Markets have peaked out and I think we are in a correction period. We had a huge move in India from the lows in 2009 to the recent highs, and we are coming down now. We may drop another 10-20%, who knows? Longer term I am reasonably positive for the Indian economy or very positive for the Indian economy. But what disturbs me nowadays are less economic factors than geopolitical factors because the friendship between India and America has been renewed and expanded and that is a threat to China and so China is getting closer. They have always been close to Pakistan and that creates a new set of tensions. We could have a lot of volatility in asset markets as a result of geopolitical trends.

Your take on gold and how much of a bull are you still on that commodity?

First of all it is true that gold has gone up from $252 in 1999 to now $1550 an ounce. However, at the same time over this 11-year period, the quantity of money in the world and the quantity of credit in the world has exploded. So that I could make a case that actually maybe gold is cheaper today than it was in 1999 adjusted for the increase in the quantity of money and credit.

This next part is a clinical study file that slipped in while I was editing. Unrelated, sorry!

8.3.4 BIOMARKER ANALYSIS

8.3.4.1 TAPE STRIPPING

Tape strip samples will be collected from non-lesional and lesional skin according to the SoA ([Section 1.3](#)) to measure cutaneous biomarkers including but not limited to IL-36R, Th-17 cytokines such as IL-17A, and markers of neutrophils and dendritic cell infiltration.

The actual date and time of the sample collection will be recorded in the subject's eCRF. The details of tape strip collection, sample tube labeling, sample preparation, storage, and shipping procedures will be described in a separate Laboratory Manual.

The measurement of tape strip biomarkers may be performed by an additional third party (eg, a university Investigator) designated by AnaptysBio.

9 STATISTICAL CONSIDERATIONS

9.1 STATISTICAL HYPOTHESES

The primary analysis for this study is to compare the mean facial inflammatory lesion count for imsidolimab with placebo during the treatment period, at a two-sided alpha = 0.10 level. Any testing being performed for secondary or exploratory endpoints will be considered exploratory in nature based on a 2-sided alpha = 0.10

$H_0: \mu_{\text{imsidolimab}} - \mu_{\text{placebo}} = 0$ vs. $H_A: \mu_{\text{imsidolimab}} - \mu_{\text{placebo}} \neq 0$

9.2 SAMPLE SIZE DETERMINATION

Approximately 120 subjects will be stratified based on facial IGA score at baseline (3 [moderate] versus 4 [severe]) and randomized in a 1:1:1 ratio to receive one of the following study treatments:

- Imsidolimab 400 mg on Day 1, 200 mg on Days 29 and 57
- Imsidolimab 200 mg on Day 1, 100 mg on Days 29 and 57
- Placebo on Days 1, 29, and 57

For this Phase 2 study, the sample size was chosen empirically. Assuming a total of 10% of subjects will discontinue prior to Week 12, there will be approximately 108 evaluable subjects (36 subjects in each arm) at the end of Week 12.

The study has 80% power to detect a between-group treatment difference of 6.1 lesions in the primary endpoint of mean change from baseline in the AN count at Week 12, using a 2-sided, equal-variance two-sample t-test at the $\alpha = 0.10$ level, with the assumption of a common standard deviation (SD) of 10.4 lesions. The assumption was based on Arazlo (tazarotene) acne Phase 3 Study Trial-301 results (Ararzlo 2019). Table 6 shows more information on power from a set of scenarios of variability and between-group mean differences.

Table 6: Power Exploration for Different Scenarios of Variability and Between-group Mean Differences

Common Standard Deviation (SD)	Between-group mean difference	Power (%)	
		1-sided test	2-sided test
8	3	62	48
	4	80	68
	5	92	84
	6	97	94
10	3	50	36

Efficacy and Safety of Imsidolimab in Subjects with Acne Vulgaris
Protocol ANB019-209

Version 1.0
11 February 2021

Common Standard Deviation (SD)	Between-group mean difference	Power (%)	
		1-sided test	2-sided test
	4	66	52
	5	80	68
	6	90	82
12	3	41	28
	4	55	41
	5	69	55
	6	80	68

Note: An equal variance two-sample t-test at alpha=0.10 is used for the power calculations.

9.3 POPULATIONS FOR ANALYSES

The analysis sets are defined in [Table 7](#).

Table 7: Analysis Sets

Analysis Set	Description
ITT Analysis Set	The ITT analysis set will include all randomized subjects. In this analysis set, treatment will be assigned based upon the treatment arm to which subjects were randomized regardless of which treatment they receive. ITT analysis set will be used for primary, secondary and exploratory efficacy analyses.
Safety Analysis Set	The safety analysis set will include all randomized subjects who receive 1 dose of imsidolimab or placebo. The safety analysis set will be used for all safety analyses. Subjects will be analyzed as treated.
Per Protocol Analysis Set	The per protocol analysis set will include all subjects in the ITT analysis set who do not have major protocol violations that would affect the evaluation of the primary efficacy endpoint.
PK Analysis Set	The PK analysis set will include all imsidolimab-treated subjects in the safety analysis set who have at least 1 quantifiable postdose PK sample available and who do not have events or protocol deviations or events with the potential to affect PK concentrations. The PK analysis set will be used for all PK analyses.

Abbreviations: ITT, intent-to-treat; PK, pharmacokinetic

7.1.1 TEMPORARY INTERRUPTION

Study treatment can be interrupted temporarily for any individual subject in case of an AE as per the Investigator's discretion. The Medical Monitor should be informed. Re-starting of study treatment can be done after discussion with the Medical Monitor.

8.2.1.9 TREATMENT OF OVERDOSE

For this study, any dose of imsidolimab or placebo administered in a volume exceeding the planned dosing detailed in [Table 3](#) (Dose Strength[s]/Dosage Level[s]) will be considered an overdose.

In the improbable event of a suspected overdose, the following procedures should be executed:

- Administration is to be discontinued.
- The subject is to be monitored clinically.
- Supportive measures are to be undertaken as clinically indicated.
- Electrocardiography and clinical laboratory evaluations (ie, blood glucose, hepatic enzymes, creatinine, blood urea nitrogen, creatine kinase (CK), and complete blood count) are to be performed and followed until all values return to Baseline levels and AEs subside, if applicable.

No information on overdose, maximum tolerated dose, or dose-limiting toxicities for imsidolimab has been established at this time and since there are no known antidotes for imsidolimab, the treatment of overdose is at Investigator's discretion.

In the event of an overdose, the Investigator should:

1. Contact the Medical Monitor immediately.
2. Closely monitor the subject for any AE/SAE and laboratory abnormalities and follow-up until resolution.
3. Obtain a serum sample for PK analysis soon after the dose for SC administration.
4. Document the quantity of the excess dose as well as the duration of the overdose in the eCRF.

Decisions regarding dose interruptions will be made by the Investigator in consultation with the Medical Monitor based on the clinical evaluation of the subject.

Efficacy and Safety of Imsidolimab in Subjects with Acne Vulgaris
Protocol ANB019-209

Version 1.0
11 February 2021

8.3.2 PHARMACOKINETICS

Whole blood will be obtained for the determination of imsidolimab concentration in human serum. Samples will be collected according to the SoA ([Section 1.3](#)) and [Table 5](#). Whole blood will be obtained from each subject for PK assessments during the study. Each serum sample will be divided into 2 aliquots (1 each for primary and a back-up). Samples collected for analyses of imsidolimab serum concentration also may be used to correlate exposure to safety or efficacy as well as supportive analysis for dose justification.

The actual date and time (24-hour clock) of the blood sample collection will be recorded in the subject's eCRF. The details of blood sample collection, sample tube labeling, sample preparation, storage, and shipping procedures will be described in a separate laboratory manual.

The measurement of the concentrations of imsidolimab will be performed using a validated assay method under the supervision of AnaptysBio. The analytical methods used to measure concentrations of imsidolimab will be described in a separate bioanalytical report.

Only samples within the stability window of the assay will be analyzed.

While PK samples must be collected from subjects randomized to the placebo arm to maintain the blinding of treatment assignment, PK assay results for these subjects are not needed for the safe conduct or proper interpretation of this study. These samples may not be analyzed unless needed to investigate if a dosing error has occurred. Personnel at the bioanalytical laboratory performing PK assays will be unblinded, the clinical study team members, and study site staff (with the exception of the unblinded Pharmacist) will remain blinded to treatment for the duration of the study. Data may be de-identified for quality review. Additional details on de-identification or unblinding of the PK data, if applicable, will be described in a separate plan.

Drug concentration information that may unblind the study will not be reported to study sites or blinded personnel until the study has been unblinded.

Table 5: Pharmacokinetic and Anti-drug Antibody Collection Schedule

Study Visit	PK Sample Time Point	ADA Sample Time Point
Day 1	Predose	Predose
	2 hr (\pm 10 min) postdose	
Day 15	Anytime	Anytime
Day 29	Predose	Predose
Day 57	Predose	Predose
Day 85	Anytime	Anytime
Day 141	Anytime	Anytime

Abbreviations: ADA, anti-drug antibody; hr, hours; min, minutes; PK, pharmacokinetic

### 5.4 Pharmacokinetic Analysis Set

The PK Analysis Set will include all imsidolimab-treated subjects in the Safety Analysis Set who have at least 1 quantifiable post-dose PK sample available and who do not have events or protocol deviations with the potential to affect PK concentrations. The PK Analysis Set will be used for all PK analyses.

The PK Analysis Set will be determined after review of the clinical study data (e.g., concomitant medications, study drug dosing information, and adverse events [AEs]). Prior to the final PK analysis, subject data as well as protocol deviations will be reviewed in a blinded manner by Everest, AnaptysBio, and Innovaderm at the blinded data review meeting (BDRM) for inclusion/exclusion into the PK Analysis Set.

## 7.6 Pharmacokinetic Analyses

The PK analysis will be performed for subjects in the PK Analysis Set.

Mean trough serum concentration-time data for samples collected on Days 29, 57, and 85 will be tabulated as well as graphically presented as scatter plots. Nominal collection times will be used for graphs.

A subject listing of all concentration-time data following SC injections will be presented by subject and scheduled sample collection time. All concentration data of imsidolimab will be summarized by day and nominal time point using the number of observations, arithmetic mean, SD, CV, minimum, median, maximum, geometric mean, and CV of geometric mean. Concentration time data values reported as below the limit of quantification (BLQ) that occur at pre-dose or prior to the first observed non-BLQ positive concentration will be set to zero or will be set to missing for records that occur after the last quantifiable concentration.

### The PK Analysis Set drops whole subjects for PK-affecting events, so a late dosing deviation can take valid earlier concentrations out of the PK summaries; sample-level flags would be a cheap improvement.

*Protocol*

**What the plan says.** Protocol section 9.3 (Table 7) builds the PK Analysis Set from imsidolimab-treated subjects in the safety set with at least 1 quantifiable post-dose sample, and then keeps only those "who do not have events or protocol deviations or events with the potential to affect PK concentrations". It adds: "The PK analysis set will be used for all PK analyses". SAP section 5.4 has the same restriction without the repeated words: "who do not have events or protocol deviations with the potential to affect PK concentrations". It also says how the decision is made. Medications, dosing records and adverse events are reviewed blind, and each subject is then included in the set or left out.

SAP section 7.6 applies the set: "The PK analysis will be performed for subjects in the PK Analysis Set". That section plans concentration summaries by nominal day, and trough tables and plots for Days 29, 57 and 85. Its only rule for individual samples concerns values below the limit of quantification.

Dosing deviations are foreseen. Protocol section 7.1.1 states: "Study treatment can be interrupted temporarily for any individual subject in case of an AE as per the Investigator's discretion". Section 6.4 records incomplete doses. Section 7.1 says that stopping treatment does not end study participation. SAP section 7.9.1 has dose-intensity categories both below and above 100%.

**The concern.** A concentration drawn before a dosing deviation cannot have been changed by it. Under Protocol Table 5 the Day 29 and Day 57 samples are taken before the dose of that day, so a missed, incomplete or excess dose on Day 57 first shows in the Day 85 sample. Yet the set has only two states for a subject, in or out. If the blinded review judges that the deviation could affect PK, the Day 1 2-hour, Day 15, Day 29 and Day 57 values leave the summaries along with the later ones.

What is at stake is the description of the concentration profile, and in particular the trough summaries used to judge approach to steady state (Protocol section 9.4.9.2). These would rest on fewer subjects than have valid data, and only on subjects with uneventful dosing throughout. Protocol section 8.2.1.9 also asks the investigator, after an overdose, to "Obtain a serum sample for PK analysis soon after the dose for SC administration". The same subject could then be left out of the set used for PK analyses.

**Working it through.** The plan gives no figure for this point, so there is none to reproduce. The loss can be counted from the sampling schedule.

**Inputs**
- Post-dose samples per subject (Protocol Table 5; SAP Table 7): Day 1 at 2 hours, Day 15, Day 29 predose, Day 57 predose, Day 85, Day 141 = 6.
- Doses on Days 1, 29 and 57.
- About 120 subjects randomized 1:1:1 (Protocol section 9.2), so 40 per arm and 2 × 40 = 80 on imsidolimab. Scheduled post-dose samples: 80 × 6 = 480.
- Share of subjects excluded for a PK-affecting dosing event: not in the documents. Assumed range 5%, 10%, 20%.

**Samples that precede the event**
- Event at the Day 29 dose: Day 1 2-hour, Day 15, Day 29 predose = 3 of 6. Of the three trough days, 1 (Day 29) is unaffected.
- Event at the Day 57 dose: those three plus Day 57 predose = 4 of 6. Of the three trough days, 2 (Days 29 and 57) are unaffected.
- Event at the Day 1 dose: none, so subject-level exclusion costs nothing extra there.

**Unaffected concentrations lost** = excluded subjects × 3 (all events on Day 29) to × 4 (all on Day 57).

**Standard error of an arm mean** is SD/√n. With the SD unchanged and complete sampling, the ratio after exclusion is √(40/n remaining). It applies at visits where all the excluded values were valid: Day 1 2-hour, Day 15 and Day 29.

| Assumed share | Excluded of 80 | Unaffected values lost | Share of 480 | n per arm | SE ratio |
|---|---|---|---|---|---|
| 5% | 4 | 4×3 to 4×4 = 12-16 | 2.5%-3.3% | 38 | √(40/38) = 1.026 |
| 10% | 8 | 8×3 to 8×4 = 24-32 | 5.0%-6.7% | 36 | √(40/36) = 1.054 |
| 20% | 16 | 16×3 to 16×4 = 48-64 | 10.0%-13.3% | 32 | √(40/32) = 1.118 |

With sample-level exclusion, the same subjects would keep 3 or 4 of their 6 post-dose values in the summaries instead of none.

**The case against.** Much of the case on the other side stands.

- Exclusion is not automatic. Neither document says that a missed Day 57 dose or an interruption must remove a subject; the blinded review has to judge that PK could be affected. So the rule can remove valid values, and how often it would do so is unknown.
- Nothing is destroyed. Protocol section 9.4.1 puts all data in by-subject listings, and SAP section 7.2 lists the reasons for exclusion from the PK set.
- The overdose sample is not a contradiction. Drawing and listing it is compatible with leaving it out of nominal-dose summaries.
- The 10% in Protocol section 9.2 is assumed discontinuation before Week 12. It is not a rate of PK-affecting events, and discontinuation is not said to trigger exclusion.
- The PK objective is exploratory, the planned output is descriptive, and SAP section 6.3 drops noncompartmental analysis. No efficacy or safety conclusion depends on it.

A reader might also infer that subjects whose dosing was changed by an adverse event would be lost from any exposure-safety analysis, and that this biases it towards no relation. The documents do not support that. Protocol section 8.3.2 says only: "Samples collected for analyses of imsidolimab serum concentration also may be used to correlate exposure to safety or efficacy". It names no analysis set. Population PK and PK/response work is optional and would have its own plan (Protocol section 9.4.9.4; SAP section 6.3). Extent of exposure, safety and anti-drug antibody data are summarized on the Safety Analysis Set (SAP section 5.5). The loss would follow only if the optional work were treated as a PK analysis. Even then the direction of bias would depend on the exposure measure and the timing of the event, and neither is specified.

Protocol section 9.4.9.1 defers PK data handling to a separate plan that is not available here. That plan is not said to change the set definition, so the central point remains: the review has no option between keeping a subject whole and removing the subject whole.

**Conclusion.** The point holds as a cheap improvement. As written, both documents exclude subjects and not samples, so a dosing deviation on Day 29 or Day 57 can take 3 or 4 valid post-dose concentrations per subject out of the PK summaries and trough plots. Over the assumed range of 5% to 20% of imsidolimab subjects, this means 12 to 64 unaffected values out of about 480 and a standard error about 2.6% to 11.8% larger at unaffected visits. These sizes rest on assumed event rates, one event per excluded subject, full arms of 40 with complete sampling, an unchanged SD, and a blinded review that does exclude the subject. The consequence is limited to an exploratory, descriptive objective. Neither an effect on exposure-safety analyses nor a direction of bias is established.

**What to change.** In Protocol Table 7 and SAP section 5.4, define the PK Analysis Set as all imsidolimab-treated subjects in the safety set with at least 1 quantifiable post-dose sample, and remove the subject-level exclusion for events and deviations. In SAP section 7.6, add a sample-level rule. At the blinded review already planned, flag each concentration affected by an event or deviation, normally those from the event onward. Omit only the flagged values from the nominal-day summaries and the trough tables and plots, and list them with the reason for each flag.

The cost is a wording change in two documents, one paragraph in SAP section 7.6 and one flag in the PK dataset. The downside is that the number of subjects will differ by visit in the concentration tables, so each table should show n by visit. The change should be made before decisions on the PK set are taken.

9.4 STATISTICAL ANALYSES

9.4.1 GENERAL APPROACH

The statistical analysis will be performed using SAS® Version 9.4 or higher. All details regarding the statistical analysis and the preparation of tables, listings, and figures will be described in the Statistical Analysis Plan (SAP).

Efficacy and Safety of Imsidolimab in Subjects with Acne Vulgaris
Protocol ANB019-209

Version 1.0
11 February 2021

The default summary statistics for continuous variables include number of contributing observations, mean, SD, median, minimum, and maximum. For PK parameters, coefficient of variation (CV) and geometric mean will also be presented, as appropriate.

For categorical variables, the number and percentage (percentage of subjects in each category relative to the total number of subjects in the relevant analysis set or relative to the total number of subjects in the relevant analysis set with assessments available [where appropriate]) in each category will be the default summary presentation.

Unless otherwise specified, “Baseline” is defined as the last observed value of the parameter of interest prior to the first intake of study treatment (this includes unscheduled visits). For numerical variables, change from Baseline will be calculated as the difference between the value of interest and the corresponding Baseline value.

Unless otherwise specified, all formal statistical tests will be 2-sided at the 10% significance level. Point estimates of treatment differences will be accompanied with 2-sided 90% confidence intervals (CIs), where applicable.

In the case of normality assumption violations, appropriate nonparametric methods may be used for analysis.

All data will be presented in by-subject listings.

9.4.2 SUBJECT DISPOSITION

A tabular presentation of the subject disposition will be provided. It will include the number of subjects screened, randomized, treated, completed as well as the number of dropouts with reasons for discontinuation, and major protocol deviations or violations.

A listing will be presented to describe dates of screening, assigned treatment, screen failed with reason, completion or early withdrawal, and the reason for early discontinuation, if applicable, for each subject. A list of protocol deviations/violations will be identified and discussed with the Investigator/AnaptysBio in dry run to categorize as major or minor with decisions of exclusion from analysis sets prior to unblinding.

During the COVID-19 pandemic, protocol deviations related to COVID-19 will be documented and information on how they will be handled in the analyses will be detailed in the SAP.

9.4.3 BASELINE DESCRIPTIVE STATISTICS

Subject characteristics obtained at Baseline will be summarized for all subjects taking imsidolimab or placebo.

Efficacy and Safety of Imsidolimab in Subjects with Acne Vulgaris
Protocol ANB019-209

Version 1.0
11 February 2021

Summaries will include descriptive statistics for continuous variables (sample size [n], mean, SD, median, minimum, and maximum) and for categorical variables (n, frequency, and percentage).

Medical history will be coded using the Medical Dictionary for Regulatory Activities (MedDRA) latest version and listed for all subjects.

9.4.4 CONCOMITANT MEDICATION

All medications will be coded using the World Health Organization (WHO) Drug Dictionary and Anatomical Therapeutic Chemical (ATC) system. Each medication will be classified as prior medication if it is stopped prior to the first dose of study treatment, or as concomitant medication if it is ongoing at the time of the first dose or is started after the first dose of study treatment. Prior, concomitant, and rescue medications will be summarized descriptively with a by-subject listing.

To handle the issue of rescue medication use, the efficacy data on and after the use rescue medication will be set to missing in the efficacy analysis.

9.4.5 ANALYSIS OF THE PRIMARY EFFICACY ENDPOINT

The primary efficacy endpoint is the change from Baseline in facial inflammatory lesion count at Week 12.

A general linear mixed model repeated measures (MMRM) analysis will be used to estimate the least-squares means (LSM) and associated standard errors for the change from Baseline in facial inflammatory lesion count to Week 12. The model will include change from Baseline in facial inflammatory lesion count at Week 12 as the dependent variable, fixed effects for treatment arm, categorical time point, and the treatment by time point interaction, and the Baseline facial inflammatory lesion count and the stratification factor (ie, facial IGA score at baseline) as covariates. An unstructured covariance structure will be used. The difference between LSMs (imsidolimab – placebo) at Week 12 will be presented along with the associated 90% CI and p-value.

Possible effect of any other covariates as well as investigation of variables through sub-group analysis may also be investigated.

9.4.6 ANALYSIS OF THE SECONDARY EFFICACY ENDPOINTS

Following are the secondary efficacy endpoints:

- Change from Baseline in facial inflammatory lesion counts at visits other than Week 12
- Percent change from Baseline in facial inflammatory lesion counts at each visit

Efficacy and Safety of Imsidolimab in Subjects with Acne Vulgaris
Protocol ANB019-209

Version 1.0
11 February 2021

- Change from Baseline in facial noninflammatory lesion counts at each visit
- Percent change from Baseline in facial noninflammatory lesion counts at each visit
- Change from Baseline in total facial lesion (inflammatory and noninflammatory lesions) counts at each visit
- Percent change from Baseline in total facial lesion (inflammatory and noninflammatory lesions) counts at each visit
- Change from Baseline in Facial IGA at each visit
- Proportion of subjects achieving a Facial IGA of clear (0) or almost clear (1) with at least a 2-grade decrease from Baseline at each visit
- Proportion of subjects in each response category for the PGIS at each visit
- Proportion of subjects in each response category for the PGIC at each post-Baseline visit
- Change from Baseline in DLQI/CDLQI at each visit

Secondly, today we have many more people that have become affluent, just think of the well-to-do people in India, then Indian middle class, the middle class in China, the well-to-do people in China, it has exploded over the last 11 years. And all these people I guarantee you, they are all essentially flooded with US dollars and so for them to take a little bit of their money and park it into gold is a no-brainer in the long run. I go to many conferences every year.